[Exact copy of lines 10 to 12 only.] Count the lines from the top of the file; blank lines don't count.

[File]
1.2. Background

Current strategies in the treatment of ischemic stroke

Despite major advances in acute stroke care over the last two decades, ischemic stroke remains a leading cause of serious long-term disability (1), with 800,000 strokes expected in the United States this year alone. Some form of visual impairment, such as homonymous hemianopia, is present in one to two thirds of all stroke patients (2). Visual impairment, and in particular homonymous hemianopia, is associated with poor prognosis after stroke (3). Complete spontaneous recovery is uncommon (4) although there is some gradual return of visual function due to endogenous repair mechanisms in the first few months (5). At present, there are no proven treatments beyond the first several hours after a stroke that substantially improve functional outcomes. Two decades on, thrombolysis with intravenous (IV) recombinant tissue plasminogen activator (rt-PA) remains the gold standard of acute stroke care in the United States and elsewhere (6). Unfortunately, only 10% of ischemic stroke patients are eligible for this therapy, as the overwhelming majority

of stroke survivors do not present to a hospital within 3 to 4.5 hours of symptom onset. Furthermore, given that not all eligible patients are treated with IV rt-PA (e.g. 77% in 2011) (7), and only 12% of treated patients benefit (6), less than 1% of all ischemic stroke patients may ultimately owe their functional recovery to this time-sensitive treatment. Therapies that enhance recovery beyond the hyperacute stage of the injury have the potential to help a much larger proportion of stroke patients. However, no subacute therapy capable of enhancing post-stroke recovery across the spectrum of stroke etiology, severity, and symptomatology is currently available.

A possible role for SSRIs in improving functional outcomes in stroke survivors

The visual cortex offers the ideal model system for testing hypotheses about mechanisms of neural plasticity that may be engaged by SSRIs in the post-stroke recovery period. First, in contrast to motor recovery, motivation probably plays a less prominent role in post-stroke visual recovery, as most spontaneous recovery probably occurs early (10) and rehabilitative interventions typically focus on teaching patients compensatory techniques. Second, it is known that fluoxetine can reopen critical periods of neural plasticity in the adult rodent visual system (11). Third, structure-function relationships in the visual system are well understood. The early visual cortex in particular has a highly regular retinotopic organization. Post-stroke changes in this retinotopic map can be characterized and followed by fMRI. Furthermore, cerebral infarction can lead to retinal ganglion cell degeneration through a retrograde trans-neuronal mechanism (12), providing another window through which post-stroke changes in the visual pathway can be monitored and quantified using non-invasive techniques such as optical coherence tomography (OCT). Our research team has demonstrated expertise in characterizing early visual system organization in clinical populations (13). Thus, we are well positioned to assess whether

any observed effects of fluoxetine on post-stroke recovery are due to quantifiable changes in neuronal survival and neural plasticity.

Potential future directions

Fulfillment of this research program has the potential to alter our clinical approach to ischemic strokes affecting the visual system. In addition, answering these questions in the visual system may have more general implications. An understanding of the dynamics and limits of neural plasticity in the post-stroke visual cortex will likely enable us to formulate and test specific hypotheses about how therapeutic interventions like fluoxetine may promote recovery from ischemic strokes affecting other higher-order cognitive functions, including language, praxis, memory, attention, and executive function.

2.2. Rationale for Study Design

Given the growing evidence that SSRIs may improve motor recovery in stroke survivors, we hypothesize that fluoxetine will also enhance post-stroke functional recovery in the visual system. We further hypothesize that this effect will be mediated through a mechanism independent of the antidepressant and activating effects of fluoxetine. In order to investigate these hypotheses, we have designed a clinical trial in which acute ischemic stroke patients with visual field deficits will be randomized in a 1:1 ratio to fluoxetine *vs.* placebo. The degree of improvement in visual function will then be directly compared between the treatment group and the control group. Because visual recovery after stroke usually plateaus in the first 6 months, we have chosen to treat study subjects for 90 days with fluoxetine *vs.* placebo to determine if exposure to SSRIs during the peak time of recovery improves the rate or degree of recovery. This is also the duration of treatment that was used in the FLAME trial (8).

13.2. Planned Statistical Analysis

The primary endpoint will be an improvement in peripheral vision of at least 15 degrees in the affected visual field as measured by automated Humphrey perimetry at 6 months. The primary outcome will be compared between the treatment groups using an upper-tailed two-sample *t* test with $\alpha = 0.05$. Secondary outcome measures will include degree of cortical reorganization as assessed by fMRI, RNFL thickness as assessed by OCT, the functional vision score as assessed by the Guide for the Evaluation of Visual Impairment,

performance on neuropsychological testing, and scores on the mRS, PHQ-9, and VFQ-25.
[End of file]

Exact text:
2.2. Rationale for Study Design

Given the growing evidence that SSRIs may improve motor recovery in stroke survivors, we hypothesize that fluoxetine will also enhance post-stroke functional recovery in the visual system. We further hypothesize that this effect will be mediated through a mechanism independent of the antidepressant and activating effects of fluoxetine. In order to investigate these hypotheses, we have designed a clinical trial in which acute ischemic stroke patients with visual field deficits will be randomized in a 1:1 ratio to fluoxetine *vs.* placebo. The degree of improvement in visual function will then be directly compared between the treatment group and the control group. Because visual recovery after stroke usually plateaus in the first 6 months, we have chosen to treat study subjects for 90 days with fluoxetine *vs.* placebo to determine if exposure to SSRIs during the peak time of recovery improves the rate or degree of recovery. This is also the duration of treatment that was used in the FLAME trial (8).

13.2. Planned Statistical Analysis